I was really excited when Carolyn Goodyear, to whom I’ve given feedback on some short scripts, contacted me to share her wonderful news – that she’s been longlisted in the Reed short film competition with her entry ‘Sesquipedaliainst’! So I found out more…
Carolyn, welcome to the Writesofluid blog! Tell us a bit about the competition…
The theme this year was ‘The Question’, and film-makers had to interpret this as they wished and make a 3 minute film. I wanted to come up with an original idea which would hopefully stand out as it’s a really competitive competition.
This year, 570 films entered which have been whittled down to a longlist of 50 films. Luckily mine is one of them. The 12 finalists will be revealed later this month and invited to an award ceremony at BAFTA where the winners will be announced. I was lucky enough to make the finals in 2013 with my entry ‘Ambition’, so fingers crossed for this year.
Fingers and toes crossed! You’d better win, or this could get uncomfortable… 😉
Tell us a bit about how the idea for your film, Sesquipedalianist, came about… Oh, and you’d probably better explain what one of them thingamajigs actually is!
Sometimes I hear words in conversations that I don’t know and internally I am thinking, ‘What does that mean?’! I wondered if there was a word for someone who uses long, unusual and obscure words. A bit of research later and I discovered that such a person is called a sesquipedalianist. Big words can sound sexy too and I just got inspired by pages of strange words that I had never come across before.
Some English words can also sound rude if mispronounced by a non-native like Coke (cock) and having lived abroad, I have had my fair share of language mishaps! James Bond films use some classic word play – innocent words which when put together take on a different meaning, such as cunning linguist. Innuendo was a big part of The Sesquipedalianist!
Norman Kipling, the main character, has a penchant for long words. He is a wonderfully, quirky character who nearly misses out on the girl of his dreams when he decides to stop speaking. The underlying message to the film, is to be yourself.
You started out as an actress. What made you decide to make the transition to writer and producer, and how did you find this transition?
I am an actress first and foremost and started writing and producing so I could create myself more acting roles. I have been greatly inspired by the acting coach, Bernard Hiller, who encourages his students to create their own work rather than sit and moan that their agent isn’t getting them any. His advice and guidance over the years has been invaluable to me. It’s thanks to him that I started writing.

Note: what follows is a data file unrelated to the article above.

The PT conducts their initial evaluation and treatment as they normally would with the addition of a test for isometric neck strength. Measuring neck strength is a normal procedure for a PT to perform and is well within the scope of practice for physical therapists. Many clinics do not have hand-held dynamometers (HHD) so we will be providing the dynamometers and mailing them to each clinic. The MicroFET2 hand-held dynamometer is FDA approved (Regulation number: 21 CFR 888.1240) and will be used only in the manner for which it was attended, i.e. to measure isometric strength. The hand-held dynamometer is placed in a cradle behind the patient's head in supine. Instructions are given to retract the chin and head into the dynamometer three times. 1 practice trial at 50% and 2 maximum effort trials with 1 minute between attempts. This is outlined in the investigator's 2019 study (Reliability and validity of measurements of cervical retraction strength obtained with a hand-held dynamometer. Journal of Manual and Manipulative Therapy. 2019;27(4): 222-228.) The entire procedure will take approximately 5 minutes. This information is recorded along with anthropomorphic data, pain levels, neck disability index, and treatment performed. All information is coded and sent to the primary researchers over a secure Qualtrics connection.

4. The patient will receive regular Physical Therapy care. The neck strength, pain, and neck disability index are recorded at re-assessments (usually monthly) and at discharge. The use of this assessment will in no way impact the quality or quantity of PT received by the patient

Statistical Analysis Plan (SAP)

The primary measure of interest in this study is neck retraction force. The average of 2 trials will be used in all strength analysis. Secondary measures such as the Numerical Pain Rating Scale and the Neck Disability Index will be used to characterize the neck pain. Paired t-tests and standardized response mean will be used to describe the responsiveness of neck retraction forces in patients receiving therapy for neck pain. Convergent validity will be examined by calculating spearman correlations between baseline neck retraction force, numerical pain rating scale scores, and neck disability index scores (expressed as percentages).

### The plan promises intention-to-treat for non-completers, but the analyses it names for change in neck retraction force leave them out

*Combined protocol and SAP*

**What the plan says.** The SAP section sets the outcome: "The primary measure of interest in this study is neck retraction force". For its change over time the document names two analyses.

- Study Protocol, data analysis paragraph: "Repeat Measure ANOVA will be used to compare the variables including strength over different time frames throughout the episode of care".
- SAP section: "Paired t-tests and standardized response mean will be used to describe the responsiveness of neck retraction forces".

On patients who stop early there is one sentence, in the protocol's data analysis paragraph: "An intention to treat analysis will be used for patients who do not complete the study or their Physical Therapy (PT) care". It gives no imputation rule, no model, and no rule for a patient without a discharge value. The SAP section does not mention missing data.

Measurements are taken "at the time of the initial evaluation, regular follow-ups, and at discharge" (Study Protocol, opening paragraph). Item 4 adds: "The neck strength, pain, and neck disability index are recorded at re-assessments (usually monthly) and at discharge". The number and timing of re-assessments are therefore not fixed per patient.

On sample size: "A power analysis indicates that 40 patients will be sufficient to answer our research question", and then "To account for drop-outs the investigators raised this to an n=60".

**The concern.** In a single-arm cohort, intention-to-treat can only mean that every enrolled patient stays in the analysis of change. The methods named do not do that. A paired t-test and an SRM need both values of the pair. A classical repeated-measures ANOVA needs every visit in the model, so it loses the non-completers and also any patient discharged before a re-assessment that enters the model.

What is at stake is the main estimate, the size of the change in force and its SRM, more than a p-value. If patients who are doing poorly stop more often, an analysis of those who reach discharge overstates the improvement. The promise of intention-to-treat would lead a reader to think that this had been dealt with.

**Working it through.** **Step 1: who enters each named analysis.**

Did gaining feedback at the written stage help to improve the project overall, do you think?
Yes. It really helped to get a different perspective on the script – a fresh pair of eyes. I had feedback from numerous people and all this advice helped me polish the script. On the shoot day, dialogue was also added in. The script was always evolving a little due to new ideas being thrown in by my fellow actors and director.
How long did the project take you to complete?
I was working on the idea for a few weeks in October. The shoot didn’t happen until January due to the lead actor’s availability. I wrote the role of Norman Kipling with the very talented actor, Keith Hill in mind. I just couldn’t imagine anyone else who could play this role like Keith. He is acting gold.
What difficulties did you face?
The weather was the main problem on the shoot day. It was so cold and rained for most of the afternoon. Luckily I had pre-empted the rain and had a gazebo lined up. It wasn’t ideal shooting this way due to the sound problems caused by the pitter patter of raindrops on the gazebo. Post production was tricky!
In contrast, what was your favourite part?
My favourite part of the day is always bringing together my talented friends to collaborate with as it makes it a lot of fun. They were all such troupers and such a great help to me as it gets a bit crazy producing as well as acting. We had a great wrap party in the evening in the pub we shot in, so a good time was had by all!
Did you feel like you learned a lot from the process? What would be your top tips for others who are thinking of making their own short film?
Every short film I make, I learn something.
The main thing is to be really organised and to preempt problems that may come up on the day.
Making shorts has opened up so many new opportunities to me and I would encourage everyone to just go for it! It is by doing that you learn so much. I was totally clueless when I started – I didn’t even know how to write a script, so if I can, anyone can!
Brilliant advice! Thank so much for taking the time to tell us about your success!